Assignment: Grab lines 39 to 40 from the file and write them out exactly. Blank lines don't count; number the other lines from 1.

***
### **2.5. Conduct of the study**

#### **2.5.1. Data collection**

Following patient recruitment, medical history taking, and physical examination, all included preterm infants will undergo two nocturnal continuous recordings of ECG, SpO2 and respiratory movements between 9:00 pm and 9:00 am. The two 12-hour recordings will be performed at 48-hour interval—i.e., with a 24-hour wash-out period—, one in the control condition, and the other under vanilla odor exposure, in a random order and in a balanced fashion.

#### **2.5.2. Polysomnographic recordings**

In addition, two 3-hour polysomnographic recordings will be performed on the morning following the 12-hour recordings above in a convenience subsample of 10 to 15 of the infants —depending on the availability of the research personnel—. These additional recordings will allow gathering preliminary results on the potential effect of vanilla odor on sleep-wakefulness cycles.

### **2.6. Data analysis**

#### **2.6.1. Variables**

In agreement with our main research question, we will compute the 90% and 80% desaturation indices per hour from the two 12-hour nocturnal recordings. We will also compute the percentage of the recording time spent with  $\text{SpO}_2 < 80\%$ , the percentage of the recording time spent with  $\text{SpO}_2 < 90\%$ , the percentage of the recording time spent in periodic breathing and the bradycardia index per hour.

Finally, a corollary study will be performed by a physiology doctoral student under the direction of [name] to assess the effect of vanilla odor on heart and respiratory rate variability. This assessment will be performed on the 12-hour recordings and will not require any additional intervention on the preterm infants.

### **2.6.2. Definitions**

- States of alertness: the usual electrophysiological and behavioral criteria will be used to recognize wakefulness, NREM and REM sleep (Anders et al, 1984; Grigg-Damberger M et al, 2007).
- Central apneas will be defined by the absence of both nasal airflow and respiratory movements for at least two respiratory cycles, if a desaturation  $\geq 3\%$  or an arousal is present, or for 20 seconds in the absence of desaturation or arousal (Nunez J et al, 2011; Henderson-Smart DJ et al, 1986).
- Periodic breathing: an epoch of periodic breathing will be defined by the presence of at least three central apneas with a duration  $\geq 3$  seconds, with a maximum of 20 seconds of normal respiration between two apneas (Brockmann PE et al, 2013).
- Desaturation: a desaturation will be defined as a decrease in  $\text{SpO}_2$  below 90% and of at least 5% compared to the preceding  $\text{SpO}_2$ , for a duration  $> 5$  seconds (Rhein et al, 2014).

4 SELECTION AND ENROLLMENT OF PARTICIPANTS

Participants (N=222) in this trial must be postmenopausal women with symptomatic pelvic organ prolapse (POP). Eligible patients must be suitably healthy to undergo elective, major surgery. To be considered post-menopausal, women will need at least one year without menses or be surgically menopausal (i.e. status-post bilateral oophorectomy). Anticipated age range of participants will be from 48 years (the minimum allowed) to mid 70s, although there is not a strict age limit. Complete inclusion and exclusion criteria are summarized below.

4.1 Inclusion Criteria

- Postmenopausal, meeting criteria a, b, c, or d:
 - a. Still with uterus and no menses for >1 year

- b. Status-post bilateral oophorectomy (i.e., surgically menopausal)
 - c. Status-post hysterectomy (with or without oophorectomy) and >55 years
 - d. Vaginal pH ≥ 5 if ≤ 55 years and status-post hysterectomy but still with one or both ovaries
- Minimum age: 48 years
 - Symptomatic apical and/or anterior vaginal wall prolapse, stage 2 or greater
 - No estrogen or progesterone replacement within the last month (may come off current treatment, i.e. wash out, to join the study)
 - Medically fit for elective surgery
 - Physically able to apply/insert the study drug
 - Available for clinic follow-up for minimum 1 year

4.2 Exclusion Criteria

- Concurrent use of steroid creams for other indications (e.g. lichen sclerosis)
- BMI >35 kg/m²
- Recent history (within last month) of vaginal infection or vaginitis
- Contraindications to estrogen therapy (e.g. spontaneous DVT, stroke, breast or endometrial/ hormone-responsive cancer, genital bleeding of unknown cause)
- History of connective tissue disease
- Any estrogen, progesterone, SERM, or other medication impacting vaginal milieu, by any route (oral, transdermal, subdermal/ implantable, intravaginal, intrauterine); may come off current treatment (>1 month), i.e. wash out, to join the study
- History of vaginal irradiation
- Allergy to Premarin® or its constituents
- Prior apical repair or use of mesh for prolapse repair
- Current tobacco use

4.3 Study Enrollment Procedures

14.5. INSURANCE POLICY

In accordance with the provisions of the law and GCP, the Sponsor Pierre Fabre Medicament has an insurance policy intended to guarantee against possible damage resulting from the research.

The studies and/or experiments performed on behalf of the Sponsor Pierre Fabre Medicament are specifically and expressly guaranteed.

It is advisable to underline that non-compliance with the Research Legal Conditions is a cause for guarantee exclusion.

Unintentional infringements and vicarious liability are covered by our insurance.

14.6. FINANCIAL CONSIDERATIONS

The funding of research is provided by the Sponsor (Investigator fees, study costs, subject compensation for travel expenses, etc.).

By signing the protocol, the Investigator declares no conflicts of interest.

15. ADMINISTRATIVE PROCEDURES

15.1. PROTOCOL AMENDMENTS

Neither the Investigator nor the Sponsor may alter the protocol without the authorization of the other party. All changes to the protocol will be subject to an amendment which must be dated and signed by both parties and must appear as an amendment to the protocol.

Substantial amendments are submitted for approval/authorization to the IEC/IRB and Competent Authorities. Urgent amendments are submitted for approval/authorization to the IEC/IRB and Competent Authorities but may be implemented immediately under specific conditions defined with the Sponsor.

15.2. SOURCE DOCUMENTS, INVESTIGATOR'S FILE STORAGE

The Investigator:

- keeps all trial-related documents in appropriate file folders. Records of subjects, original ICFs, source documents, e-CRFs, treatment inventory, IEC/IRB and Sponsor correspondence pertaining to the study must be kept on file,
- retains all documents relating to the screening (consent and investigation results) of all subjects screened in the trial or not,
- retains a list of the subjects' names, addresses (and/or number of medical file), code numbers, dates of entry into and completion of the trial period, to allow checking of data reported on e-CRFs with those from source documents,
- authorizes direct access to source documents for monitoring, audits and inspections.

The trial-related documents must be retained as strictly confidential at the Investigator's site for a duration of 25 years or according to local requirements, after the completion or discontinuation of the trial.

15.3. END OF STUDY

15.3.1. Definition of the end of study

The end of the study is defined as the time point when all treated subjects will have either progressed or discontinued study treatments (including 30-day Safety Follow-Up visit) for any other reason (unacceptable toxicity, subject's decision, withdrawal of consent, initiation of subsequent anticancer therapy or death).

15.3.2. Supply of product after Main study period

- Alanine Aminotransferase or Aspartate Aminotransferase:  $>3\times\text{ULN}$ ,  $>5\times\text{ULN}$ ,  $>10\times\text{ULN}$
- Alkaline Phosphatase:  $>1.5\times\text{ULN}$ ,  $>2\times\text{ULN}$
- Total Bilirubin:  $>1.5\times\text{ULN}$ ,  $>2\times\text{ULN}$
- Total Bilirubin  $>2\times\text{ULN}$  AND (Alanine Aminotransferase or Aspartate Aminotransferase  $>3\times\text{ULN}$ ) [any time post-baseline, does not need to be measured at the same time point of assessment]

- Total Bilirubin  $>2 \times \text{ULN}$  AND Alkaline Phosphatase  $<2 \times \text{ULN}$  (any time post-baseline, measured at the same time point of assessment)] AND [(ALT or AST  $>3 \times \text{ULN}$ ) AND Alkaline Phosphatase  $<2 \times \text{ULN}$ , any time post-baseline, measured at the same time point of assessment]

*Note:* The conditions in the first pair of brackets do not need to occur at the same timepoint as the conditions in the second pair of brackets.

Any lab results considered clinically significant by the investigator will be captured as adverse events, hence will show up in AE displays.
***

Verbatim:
- Current tobacco use

4.3 Study Enrollment Procedures